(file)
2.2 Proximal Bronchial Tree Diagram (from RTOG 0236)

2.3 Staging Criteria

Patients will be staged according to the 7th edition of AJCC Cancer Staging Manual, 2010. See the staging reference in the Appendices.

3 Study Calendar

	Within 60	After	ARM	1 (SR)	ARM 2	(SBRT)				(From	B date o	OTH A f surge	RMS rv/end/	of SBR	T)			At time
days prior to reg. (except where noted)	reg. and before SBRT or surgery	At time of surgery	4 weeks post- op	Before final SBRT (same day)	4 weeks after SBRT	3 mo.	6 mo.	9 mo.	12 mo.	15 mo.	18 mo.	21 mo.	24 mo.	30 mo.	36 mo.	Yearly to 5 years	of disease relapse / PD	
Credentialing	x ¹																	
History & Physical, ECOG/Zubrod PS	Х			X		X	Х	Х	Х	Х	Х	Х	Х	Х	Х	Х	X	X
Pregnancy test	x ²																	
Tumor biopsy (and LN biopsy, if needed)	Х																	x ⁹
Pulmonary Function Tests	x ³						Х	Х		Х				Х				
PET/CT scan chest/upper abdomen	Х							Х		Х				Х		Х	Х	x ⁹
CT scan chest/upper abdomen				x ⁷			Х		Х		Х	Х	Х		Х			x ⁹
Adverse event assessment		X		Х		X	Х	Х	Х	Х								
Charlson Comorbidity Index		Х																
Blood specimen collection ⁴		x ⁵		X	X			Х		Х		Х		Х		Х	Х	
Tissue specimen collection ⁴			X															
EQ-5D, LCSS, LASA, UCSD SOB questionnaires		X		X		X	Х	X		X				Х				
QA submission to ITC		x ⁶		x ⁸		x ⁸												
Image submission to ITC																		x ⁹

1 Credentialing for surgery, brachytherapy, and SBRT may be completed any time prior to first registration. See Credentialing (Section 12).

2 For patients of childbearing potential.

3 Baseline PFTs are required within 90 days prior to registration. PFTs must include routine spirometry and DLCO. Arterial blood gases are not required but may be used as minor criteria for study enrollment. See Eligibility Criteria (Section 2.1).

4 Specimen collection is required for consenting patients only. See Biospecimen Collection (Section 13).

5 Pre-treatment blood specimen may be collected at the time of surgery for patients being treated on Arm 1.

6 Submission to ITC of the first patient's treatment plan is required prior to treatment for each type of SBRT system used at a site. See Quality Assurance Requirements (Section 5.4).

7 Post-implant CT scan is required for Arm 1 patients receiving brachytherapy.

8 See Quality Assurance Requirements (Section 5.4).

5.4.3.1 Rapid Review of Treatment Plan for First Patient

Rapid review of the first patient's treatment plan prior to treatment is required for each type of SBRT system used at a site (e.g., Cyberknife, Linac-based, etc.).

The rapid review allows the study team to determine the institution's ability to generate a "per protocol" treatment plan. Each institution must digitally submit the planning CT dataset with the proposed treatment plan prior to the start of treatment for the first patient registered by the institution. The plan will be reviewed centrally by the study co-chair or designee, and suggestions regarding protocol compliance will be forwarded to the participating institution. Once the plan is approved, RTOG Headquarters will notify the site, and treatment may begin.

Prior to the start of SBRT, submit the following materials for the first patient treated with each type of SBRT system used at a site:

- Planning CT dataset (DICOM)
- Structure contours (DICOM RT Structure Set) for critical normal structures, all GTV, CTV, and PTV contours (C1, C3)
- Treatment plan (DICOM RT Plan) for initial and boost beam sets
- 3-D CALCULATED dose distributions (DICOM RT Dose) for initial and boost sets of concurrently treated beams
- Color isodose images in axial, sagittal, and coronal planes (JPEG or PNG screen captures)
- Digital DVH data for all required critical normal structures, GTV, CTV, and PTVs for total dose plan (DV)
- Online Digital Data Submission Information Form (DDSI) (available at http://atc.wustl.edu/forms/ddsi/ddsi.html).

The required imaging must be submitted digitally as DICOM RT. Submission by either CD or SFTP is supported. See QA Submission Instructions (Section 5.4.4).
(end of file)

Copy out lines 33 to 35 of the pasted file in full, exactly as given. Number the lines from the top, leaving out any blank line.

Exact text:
- Planning CT dataset (DICOM)
- Structure contours (DICOM RT Structure Set) for critical normal structures, all GTV, CTV, and PTV contours (C1, C3)
- Treatment plan (DICOM RT Plan) for initial and boost beam sets